British researchers have identified ocean floor regions suitable for storage of large volumes of CO2.
The University of Southampton team, led by PhD student Chiara Marieni, has investigated the properties of CO2 and created global maps of the ocean floor to determine where the greenhouse gas could be safely stored.
"We have found regions that have the potential to store decades to hundreds of years of industrial carbon dioxide emissions although the largest regions are far off shore,” Marieni said. “However, further work is needed in these regions to accurately measure local sediment conditions and sample the basalt beneath before this potential can be confirmed."
Among the five suitable regions are sites off the cost of Australia, Japan, Siberia, South Africa and Bermuda, ranging in size from ½ million square kilometres to almost four million square kilometres.
At high pressures and low temperatures, such as those in the deep oceans, CO2 occurs in a liquid form that is denser than seawater. By estimating temperatures in the upper ocean crust, the team was able to identify where it may be possible to store large volumes of CO2 in the basalts in the stable liquid stable form.
Basalts are fractured rocks with high proportions of open space and over time may also react with the CO2 locking it into solid calcium carbonate, permanently preventing its release into the oceans or atmosphere.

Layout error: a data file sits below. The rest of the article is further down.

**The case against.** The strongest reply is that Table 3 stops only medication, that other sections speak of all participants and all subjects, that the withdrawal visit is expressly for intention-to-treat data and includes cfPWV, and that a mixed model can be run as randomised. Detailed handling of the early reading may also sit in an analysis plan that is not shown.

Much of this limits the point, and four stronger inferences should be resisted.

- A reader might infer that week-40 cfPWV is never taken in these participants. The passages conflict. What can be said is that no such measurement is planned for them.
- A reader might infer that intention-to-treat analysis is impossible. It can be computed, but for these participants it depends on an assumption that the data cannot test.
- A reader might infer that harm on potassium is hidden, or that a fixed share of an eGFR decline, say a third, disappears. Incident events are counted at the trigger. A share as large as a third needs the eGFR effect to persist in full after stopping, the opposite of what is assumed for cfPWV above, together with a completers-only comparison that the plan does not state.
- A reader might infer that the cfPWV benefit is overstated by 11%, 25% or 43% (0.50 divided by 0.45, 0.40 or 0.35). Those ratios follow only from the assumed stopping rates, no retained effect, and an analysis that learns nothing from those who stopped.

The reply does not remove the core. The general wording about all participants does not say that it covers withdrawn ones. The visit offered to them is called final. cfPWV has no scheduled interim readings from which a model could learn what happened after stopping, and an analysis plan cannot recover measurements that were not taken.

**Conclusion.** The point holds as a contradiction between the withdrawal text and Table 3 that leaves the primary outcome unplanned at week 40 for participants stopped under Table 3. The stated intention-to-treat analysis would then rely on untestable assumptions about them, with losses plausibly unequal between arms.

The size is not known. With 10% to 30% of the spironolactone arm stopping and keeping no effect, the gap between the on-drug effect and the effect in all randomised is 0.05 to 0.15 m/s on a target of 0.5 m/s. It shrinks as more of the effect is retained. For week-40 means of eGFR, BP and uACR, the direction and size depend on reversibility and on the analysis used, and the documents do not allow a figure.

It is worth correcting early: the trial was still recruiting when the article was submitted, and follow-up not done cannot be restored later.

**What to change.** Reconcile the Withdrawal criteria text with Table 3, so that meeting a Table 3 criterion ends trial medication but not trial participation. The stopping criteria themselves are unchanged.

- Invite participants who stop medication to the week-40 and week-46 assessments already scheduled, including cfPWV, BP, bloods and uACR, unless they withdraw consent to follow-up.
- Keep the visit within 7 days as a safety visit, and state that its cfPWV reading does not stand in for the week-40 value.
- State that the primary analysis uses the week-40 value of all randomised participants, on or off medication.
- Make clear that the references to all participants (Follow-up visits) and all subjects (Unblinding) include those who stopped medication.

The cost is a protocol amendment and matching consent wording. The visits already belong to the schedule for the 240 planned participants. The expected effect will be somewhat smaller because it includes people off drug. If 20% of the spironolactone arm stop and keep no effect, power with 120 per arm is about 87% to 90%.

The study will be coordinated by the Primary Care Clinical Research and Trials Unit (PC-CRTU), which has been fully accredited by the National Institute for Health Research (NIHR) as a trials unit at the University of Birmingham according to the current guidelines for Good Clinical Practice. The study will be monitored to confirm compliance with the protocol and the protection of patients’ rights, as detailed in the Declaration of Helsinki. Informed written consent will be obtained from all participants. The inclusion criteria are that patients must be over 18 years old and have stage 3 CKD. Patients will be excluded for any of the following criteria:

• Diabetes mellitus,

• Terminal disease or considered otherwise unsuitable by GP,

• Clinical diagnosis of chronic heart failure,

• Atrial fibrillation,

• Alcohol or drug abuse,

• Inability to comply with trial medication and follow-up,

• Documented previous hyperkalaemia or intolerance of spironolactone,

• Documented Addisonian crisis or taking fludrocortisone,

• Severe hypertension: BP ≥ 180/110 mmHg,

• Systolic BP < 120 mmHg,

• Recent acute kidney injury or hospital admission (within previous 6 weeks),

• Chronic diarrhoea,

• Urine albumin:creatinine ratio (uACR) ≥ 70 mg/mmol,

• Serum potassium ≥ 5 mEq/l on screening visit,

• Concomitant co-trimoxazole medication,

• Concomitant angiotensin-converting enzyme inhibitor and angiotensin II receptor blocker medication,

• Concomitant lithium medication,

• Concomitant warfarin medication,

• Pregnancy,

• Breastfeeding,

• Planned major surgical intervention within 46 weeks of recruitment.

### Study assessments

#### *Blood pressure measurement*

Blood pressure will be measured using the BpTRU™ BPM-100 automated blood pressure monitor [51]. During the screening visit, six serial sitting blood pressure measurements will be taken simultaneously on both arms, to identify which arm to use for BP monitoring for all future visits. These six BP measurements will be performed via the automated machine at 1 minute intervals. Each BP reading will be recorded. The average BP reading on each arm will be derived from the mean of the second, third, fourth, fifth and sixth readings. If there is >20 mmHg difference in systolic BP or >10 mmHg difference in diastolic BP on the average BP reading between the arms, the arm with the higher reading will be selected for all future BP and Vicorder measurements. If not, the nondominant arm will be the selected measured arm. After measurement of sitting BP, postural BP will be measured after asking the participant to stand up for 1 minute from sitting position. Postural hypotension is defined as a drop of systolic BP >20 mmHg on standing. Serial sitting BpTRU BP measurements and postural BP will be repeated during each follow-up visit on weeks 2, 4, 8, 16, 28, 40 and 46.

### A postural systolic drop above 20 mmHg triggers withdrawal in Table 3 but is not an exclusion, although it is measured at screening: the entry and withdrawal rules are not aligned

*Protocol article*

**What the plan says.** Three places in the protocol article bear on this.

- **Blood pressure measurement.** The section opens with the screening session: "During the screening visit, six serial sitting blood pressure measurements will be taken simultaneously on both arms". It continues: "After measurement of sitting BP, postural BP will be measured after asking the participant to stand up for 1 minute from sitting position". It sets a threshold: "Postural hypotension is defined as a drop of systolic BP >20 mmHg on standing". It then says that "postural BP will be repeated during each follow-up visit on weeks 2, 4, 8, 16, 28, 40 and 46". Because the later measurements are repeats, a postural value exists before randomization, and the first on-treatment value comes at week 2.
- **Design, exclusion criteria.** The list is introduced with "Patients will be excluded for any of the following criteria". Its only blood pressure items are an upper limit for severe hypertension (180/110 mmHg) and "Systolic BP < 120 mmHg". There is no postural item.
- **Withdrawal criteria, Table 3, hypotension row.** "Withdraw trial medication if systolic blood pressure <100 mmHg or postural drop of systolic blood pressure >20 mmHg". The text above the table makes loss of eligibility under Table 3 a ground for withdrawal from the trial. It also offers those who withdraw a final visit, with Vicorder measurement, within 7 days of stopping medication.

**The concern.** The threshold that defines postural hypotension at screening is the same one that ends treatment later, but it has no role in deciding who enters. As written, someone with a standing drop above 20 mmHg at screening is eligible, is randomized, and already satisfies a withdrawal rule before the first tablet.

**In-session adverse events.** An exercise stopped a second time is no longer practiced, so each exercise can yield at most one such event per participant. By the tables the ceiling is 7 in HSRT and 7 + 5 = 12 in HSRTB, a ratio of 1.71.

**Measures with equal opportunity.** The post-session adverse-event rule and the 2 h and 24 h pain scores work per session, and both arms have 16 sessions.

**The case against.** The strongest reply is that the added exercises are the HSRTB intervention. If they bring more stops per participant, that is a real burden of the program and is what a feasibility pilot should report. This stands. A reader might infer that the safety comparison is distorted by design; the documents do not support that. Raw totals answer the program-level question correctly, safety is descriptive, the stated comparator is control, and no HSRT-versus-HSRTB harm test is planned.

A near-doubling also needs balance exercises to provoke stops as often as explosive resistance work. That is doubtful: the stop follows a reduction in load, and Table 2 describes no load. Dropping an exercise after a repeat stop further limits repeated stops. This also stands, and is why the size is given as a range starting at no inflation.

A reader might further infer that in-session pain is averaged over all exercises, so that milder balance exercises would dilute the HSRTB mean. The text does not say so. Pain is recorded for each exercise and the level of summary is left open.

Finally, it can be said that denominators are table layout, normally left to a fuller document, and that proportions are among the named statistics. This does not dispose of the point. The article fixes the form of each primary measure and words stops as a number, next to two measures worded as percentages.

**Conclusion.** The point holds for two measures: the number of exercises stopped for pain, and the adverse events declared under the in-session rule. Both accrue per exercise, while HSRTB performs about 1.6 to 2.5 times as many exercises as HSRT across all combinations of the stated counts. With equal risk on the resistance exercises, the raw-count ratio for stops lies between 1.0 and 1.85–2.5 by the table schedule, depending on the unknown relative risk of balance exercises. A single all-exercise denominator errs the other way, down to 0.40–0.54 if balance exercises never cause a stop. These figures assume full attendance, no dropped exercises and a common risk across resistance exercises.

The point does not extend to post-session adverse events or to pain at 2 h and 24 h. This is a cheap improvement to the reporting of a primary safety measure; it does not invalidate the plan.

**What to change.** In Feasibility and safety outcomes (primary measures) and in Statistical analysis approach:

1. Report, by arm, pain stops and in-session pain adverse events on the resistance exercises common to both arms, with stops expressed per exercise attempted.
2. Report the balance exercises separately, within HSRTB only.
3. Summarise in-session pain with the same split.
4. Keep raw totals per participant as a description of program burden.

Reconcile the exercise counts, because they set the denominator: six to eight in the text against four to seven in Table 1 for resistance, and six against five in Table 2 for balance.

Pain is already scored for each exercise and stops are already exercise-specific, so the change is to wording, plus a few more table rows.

As a precaution, only those locations have been selected were a thick blanket of impermeable sediments prevents the gas from escaping.
Burning of fossil fuels such as coal, oil, and natural gas has dramatically increased concentrations of CO2 in the atmosphere and triggered the climate change and ocean acidification.
Although technologies are being developed to capture CO2 at major sources such as power stations, this will only avoid further warming if that CO2 is then safely locked away from the atmosphere for centuries.
The study, published in Geophysical Research Letters, shows that previous studies, which concentrated on the effect of pressure to liquefy the CO2 but ignored temperature, have pointed to wrong locations, where high temperatures mean that the CO2 will have a low density, and thus be more likely to escape.
Funding for this research was provided by the University of Southampton Vice-Chancellor's Scholarship and the Natural Environment Research Council (NERC).